To keep up with the growing demand, Samant has to consistently increase production. At the end of 2011, Sula produced 450,000 cases of wine and in 2012 they hope to reach 600,000 cases. That is 7.2 million bottles. However, Samant makes it clear that he is more interested in producing high quality wine, not just large quantities of it. He says, “If we were only pushing quantities we could actually sell even more. What we would prefer to do is make sure that every wine that we sell is a little bit better every year.”
Wines for the Indian palate
Samant works closely with Kerry Damskey, a renowned winemaker from California’s Sonoma County, to produce wines of the highest quality. He is also interested in creating wines that will appeal to the Indian palate. Sula Wines have a flavour profile that works well in a warmer climate and that complements the taste of spices. “At this point, Indians prefer slightly fruitier and softer wines,” Samant says, “not necessarily wines that have a lot of structure and tannin, nor ones that are meant to age.” The culture in India is to drink wines immediately, rather than storing them in a cellar to allow them to age. Sula Wines are tailored to this, and are not meant to be aged.
Samant’s team actively experiments with a range of new varietals. Currently the vineyards grow Cabernet Sauvignon, Shiraz, Zinfandel, Merlot, Chenin Blanc, Sauvignon Blanc, Viognier and Riesling. In 2005, it launched a reserve wine called the Dindori Reserve Shiraz and India’s first dessert wine, called the Late Harvest Chenin Blanc.
It is always hard for a new wine-producing region to be taken seriously. This was certainly the case with California, Australia and Chile. India is no exception. “We were perceived as a bit of a curiosity internationally,” says Samant. Gaining exposure in the global wine circuit has been a slow and deliberate process. Samant had to introduce Sula Wines to experts at international trade shows and winemakers’ dinners. “Earlier, it was a struggle to be taken seriously,” Samant recalls, “but we just went about our work as usual, trying to make our wines better every year and I think that’s paid off for us.”
Through these efforts, Sula Wines has gained global recognition. It has won a number of wine competitions, including the silver medal for its Sauvignon Black in the 2011 Decanter World Wine Awards. For Samant, these successes are encouraging, but that’s not the end of the story. He believes it is important to take a long view of these things. He says, “It’s not just about where you are right now. It’s also about the trajectory that you are on, and which then can tell you where you’re likely to be a decade from now.” Samant would like to continue the work of transforming India into a recognized wine region and ensuring that Sula Wines retains its pride of place as India’s premier wine company.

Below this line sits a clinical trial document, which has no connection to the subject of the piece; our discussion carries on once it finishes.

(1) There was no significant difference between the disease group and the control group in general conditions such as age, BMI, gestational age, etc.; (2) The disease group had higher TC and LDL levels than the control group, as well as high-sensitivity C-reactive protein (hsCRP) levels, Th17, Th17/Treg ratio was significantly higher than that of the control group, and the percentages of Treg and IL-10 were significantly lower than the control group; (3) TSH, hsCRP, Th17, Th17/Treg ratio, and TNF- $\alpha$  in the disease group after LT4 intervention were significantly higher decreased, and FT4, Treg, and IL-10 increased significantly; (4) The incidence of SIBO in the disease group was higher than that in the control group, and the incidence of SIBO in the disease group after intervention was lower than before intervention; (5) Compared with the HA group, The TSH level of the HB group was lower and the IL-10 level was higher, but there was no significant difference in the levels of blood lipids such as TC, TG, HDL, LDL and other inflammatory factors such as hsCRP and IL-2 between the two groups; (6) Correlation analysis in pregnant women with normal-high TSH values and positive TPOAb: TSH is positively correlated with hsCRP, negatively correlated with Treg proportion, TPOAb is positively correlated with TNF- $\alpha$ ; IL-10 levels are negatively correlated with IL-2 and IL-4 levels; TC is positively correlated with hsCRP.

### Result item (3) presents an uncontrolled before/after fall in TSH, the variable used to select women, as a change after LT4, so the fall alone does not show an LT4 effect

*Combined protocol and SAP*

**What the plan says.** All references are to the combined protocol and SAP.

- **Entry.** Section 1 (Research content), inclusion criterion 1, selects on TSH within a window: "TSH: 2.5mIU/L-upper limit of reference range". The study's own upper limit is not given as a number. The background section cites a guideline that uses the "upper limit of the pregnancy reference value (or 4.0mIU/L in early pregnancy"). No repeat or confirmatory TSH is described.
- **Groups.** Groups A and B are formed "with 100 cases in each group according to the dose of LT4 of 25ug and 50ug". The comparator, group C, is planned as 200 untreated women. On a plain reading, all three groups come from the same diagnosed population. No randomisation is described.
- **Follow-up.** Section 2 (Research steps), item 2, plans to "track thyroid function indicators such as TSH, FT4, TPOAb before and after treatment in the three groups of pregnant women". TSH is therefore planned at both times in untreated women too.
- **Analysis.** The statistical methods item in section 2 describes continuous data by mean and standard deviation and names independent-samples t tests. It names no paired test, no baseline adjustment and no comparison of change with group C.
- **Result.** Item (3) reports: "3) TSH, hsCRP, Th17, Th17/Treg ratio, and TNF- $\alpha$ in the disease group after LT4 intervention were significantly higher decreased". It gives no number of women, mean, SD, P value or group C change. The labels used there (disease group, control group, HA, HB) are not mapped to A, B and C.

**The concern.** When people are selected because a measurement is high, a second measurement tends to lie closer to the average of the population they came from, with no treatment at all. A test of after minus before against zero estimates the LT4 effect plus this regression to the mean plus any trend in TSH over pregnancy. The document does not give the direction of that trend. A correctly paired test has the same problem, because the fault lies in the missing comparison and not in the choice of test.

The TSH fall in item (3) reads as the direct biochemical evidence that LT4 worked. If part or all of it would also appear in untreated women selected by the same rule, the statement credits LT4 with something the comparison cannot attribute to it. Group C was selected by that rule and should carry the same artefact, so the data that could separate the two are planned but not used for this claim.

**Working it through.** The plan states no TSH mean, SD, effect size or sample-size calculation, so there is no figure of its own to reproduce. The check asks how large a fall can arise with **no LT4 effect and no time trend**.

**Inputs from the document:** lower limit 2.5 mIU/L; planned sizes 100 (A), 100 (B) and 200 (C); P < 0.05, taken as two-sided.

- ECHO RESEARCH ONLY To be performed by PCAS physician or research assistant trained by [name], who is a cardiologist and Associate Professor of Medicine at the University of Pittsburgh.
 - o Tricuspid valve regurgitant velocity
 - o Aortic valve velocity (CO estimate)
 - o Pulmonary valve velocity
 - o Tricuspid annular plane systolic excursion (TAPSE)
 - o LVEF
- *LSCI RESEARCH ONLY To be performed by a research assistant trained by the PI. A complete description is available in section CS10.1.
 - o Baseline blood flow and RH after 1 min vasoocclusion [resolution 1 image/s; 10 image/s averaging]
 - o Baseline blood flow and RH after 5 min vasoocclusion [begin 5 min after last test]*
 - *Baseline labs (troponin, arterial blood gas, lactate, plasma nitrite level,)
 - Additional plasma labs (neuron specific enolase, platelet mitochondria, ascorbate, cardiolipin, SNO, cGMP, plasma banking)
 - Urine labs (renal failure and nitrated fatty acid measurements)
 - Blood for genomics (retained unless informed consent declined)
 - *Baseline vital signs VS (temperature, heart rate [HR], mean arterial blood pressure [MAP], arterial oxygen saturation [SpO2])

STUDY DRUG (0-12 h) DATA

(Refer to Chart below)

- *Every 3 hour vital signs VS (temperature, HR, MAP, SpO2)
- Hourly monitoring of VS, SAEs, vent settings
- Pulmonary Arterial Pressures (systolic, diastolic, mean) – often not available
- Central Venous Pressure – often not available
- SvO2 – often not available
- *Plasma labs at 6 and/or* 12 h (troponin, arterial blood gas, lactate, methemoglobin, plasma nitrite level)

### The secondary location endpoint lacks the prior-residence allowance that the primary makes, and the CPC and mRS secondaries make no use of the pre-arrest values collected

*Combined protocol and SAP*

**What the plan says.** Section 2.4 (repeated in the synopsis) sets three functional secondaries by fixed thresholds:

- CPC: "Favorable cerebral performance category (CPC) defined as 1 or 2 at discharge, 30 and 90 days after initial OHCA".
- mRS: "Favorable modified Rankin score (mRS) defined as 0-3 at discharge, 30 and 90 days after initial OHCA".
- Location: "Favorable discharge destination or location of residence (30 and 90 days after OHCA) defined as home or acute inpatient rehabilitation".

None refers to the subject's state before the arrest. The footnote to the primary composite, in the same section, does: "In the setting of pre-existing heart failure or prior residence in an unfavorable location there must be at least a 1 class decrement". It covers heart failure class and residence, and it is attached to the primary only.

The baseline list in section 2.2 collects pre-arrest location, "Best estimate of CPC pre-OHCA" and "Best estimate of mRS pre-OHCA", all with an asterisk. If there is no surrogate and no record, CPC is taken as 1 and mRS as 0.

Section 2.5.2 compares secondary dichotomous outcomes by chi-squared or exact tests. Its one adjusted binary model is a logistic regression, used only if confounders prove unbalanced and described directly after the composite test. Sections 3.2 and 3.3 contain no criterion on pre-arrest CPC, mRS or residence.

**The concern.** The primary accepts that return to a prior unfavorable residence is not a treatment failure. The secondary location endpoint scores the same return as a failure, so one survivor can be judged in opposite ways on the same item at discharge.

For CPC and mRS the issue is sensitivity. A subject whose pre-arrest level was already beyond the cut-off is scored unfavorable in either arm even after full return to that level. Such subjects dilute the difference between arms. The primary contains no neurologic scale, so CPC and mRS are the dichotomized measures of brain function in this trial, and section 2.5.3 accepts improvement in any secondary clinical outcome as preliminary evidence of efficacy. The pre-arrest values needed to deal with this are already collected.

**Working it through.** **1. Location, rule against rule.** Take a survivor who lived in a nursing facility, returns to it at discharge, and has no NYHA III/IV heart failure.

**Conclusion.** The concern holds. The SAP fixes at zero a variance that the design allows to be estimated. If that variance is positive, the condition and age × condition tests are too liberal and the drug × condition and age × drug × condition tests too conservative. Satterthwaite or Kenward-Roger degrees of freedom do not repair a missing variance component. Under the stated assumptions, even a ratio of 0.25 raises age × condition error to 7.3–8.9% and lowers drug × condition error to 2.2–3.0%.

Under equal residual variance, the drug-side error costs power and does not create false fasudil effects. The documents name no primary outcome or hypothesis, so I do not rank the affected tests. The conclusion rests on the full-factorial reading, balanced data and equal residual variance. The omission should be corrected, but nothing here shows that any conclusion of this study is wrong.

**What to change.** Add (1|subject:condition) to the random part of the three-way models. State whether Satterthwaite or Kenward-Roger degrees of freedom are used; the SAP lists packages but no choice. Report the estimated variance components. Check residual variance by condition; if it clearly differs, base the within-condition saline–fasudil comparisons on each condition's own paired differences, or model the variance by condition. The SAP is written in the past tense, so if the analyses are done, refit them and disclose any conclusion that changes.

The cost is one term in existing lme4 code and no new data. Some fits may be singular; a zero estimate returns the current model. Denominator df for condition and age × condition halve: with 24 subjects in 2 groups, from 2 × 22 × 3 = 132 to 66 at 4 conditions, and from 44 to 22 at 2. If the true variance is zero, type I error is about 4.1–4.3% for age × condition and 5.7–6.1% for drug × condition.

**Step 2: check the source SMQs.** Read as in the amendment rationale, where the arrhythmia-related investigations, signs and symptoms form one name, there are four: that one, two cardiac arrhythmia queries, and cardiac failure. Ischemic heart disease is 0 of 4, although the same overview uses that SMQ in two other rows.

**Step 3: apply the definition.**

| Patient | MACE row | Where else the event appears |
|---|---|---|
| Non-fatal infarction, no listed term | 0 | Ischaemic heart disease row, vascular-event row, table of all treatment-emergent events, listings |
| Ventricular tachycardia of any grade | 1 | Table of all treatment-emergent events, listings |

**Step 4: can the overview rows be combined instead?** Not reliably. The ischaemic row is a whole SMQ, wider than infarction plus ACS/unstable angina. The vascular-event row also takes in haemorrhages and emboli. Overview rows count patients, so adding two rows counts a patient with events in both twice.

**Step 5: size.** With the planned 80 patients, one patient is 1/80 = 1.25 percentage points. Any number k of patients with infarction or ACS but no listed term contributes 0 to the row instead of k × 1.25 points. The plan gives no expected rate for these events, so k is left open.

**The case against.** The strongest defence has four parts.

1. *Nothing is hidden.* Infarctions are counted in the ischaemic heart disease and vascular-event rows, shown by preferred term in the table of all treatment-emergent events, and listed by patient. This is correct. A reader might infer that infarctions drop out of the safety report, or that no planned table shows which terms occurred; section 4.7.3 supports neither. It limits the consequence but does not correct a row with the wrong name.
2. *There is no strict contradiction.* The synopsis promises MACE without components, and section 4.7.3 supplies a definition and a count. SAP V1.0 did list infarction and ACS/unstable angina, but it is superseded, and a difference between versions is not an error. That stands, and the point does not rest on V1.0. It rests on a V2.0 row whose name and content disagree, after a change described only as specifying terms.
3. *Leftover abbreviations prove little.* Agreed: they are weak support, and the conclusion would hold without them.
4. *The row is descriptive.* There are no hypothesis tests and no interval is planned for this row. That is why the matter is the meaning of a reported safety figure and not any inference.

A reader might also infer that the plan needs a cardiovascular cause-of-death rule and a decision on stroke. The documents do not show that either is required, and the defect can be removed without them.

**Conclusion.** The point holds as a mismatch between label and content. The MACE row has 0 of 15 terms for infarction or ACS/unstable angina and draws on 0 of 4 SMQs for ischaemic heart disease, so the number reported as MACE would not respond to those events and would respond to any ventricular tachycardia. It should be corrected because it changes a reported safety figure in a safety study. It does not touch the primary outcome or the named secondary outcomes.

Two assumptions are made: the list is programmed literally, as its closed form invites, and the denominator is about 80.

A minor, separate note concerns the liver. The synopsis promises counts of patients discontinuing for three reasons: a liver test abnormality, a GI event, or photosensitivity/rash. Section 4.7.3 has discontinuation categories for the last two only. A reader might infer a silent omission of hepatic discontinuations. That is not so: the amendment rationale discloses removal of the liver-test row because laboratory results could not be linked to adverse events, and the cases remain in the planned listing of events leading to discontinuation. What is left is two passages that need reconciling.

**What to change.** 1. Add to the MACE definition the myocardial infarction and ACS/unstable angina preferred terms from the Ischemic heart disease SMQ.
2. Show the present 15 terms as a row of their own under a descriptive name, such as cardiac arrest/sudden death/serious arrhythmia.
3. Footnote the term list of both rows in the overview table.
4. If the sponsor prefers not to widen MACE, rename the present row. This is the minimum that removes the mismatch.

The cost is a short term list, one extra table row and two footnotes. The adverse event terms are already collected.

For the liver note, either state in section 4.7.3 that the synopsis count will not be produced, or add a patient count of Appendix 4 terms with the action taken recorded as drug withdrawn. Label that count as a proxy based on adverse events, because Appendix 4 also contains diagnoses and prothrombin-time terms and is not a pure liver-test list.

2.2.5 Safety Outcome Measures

The future of wine in Asia
The wine market is experiencing significant growth in Asia as a whole. In China, Singapore, Vietnam, Malaysia and Indonesia, wine consumption is growing fast. According to a report by the United States Department of Agriculture’s Global Agricultural Information Network, there has been a distinct shift in the way that wine is being perceived in Asia. For instance, wine is considered a healthier alternative to other alcoholic beverages and creates the image of being well-heeled and worldly. Given that these Asian countries are among the most populace in the world, wine producers everywhere are beginning to take note of the market opportunities in Asia. The majority of Asian wine drinkers continue to drink imported wine, rather than wine that is produced regionally or locally. Asian wine makers have yet to truly penetrate the Asian market.
China was the first country in Asia to create its own wine and makes for an interesting case study, because it has roughly the same population as India. Samant looks to China as an example of how India’s market can develop in the years to come. In China, per capita consumption is about 600 milliliters, while in India, it is 11 milliliters. Samant believes that India has a long way to go to achieving its full potential. Still, all signs point towards more success. India is now one of the fastest growing markets in the world, on par with China, and ahead of many other Asian markets. At a growth rate of 20 percent, even the casual observer notices the increase in Indian wine drinkers. Samant is all smiles. “Things can only get better!” he says. “Cheers!”